Albuquerque is roughly divided into 4 quadrants by Central Ave (also known as " Old Route 66") running East  to West ,and The Santa Fe Railroad, which runs North to South. You'll hear the quadrants referenced as Northeast (NE), Northwest (NW), Southeast (SE), and Southwest (SW). Within these quadrants, and sometimes straddling the boundaries, are Albuquerque's neighborhoods.

Northwest:

  • Downtown: Includes Old Town, a thriving business (shopping) district, and the Albuquerque Biological Park
  • Old Town: First settled in 1706, Old Town is an historic gem. Spanish-style architecture, a central plaza, "main street shops," vendors, and authentic adobe buildings abound. For a straightforward walk through the neighborhood, follow the brick path.
  • Taylor Ranch: on the outer edge of the quadrant, this neighborhood is home to many parks, including the Petroglyph National Monument
  • North Valley and near North Valley: Traditionally the most rural and pastoral area of the city, historically dotted with small Spanish settlements, some of which you may still see remnant buildings that have mostly become homes. Many of these settlements have disappeared all together. Starting with the neighborhoods surrounding Old Town, these settlements ran up and down the valley along the Rio Grande.
  • Paradise Hills: Mostly suburbia, this area is one of the oldest neighborhoods on the west side of the Rio Grande. It's not too old though.It was first developed in the 1970s. .
  • Corrales: Another old area along the river, is known for adobe homes and working farms. Corrales is a separate village that has been there since the late 1600s to early 1700s. It is bordered to the north and west by Rio Rancho, the second largest city in New Mexico.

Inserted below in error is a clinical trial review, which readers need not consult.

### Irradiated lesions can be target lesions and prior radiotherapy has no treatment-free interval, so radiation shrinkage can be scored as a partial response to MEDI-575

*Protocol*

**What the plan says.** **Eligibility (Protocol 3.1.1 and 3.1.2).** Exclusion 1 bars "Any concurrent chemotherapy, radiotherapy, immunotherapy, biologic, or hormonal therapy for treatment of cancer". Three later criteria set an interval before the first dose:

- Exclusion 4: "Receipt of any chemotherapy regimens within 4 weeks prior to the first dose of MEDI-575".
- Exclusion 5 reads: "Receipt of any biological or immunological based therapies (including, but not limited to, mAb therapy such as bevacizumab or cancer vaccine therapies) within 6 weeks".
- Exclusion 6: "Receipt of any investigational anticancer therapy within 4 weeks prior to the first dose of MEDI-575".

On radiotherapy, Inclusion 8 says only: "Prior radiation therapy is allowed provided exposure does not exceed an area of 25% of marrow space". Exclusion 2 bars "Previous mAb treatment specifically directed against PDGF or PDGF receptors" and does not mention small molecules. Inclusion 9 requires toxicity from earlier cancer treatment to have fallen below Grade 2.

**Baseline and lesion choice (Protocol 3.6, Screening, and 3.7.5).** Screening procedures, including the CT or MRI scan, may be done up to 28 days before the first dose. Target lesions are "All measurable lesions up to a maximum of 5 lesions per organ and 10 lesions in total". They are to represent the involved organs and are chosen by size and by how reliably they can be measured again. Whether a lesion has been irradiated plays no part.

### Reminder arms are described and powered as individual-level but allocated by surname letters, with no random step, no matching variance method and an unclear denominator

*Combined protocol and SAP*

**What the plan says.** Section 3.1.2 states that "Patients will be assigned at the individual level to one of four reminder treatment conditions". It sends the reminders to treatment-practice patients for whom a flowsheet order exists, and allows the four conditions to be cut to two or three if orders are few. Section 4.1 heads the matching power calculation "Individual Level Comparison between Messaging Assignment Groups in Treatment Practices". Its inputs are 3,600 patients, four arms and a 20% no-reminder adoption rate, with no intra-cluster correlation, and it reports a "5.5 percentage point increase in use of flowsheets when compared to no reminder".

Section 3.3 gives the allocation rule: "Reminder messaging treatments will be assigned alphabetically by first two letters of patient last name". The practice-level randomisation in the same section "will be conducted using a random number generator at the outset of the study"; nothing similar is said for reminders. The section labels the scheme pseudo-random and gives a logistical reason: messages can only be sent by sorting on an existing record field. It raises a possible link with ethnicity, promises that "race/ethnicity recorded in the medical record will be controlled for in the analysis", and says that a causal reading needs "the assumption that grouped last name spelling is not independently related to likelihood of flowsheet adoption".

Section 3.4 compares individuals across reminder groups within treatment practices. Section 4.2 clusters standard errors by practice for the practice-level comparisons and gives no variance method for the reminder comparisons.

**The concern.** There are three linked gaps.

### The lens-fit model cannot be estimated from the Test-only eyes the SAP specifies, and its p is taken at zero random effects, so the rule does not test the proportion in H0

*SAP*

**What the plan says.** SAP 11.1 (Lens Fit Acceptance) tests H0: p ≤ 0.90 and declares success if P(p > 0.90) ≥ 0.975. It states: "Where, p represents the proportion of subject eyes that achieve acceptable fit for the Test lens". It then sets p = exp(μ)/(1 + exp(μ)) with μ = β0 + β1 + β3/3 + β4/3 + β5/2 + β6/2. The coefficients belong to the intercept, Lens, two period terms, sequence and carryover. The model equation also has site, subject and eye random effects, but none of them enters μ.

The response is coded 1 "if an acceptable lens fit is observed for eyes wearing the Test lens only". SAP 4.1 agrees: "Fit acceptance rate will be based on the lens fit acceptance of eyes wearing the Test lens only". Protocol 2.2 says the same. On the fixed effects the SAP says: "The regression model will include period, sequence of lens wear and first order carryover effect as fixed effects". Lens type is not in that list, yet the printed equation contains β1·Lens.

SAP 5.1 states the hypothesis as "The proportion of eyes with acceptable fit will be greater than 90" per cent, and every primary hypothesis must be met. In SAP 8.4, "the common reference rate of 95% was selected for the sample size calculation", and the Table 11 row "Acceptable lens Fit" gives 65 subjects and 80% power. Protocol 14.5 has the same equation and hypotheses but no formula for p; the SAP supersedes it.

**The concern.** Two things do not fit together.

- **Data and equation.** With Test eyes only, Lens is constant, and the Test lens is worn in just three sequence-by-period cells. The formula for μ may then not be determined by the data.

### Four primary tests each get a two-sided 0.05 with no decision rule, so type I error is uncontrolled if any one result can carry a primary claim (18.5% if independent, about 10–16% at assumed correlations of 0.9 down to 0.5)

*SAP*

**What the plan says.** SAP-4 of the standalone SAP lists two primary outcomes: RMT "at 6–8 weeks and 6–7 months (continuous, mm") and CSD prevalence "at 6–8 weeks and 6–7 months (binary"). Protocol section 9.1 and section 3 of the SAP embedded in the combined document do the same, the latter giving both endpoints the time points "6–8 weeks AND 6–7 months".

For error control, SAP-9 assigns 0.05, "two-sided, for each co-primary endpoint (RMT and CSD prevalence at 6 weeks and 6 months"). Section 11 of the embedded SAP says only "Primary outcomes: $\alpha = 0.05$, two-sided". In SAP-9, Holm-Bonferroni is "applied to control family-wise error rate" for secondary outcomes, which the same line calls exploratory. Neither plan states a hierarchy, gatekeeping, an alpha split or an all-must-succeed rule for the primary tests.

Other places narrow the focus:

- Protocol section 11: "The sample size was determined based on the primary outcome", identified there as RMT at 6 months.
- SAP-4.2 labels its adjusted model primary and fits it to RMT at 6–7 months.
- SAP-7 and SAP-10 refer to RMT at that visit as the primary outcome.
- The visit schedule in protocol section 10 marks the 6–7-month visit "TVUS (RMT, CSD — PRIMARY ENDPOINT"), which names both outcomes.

Northeast:

  • Nob Hill/Highland: Rte 66 was Albuquerque's only paved road in 1936. It carried Great Depression migrants West to California. The neighborhood today is known for it's roadside architecture, fine dining, antiques, and more. It's a great, walkable neighborhood. Neon arches on Central Avenue mark the North and South ends of Nob Hill.
  • Uptown: Lots of shopping malls and office complexes surrounded by neighborhoods.  There is sometimes described a midtown area between uptown and downtown.
  • Northeast Heights - Suburbia at its best. Neighborhoods and strip malls abound. This is a very broad description and can include the neighborhoods near UNM to the North Albuquerque Acres.  The Albuquerque Academy is located in this quadrant.
  • Sandia Heights: a neighborhood with a more rural feel, at the base of the Sandia Mountains. Many hiking trails start here. A ride on the Sandia Park Aerial Tramway gives spectacular views.

Southeast:

  • Nob Hill/Highland: Rte 66 was Albuquerque's only paved road in 1936. It carried Great Depression migrants West to California. The neighborhood today is known for it's roadside architecture, fine dining, antiques, and more. It's a great, walkable neighborhood. Neon arches on Central Avenue mark the North and South ends of Nob Hill.
  • Southeast Heights: Host area to Kirtland AFB and Sandia National Labs. One of the oldest neighborhoods in Albuquerque, Ridgecrest, in this part of town. Marilyn Monroe had a home in Ridgecrest.
  • Four Hills: An upscale area that surrounds a country club and borders the AFB lands.
Southwest:
  • Downtown:  a thriving business and shopping district, adjacent to the Near North Valley, Old Town and the Albuquerque Biological Park, which includes the zoo, south of Central on 10th Street, and the Botanic Garden/Aquarium which is north of Central just west of Rio Grande Blvd. Near downtown are the older neighborhoods of Huning Highland and the Albuquerque Country Club.
  • Old Town: First settled in 1706, Old Town is an historic gem. Spanish-style architecture, a central plaza, "main street shops," vendors, and authentic adobe buildings abound. For a straightforward walk through the neighborhood, follow the brick path. Old Town hosts many of the states finest museums.
  • South Valley: An eclectic mix of industry, farms and neighborhoods.

The interstates, I-25 and I-40, have somewhat reshaped the layout of Albuquerque and only vaguely correspond to the quadrant layout still used by the residents.  For further orientation, see the article on Getting Around.

 

For maps, check out the following:

Nob Hill - Highland District

Virtual Abuquerque